In general, you can judge the accuracy/quality of a translation using a number of factors:
- How old is the translation? Older translations are more likely to contain mistakes for a number of reasons, while newer translations are more likely to reflect a modern scholarly understanding of the text. Translations on the internet are usually older, because really old texts become public domain and can be posted on the internet without legal consequences.
- Who is the translation marketed to? For example, some translations of myths are designed for children, which makes them less accurate.
- What do academics say about the translation? If you look on a site like JStor, you can sometimes find reviews by academics of other books, including translations. These reviews are brief (1-2 pages), and will point out any major problems with the text. You can usually get access to JStor through a local library.
You should know that serious scholars of texts like the Kalevala read the Kalevala in the language it was originally written in (the same goes for something like Greek Mythology, and even for the Bible). All translations contain inaccuracies, and no translation is capable to rendering all of the puns, rhythm, and linguistic features of a foreign text. However, unless you are a serious scholar, a modern translation of the Kalevala should be good enough for your needs.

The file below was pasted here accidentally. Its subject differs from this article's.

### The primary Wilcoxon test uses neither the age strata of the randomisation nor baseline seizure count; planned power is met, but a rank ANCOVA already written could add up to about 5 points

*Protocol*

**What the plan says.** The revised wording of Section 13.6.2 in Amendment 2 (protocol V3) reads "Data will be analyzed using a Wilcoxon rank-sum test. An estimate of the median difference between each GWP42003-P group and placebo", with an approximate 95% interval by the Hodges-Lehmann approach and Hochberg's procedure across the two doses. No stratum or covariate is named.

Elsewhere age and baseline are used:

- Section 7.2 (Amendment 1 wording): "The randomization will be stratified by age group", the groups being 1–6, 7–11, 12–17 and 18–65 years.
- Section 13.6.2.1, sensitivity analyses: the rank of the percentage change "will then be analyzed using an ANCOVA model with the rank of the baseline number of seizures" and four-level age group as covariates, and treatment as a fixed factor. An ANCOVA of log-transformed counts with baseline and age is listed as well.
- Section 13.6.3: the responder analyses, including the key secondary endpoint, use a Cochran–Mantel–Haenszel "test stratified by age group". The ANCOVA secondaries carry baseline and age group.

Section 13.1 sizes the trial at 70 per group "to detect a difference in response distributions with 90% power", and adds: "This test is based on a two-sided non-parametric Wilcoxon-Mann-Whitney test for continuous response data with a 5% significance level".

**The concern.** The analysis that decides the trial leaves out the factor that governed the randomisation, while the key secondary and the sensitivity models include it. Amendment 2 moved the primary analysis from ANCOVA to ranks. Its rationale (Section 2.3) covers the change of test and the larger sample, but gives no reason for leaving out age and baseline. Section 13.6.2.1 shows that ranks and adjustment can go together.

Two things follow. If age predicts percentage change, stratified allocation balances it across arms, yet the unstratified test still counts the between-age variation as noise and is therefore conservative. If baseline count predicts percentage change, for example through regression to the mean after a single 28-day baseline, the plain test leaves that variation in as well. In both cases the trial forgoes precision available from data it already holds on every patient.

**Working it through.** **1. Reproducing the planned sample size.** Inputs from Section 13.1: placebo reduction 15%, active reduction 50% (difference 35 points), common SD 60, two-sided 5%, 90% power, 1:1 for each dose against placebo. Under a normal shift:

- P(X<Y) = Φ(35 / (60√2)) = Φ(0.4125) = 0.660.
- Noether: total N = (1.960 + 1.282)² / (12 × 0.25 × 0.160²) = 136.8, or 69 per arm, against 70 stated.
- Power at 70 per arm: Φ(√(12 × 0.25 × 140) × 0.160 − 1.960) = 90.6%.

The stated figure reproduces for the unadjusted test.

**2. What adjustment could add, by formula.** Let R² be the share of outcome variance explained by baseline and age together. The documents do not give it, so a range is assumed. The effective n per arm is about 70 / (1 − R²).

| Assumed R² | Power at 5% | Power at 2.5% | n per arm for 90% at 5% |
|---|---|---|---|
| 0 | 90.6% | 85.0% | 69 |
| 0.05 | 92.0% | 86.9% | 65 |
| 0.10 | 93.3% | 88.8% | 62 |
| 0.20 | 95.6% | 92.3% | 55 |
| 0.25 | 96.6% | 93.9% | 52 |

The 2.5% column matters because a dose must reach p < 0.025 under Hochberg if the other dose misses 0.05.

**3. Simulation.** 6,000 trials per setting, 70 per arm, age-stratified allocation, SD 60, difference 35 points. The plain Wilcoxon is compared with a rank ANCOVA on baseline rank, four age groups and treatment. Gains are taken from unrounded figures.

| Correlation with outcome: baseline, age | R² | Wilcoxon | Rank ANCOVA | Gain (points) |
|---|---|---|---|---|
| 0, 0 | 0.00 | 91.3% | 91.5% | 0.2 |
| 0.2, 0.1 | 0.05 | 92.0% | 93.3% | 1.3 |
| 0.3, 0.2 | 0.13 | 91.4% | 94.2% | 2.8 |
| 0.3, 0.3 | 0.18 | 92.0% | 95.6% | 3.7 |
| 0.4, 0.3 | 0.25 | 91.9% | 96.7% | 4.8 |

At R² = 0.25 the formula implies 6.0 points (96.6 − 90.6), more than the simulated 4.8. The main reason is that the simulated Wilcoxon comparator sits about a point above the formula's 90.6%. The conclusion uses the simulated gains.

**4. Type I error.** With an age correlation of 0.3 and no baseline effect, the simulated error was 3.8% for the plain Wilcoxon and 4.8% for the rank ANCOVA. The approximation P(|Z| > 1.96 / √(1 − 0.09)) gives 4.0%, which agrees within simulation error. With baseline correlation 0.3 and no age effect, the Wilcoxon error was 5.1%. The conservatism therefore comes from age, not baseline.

Regarding the Kalevala, I found this well-researched article that discusses the various translations of the Kalevala. It doesn't recommend any specific translations, but it does talk about the motivations behind translating the Kalevala. You might also be interested in this scholarly article about translating the Kalevala.
You asked for a specific translation, so let me say that this translation by Keith Bosley appears to be a accurate and entertaining translation. I can't say that it's the "best" translation, in part because that is a very subjective question, but it should be good enough for what you are trying to accomplish.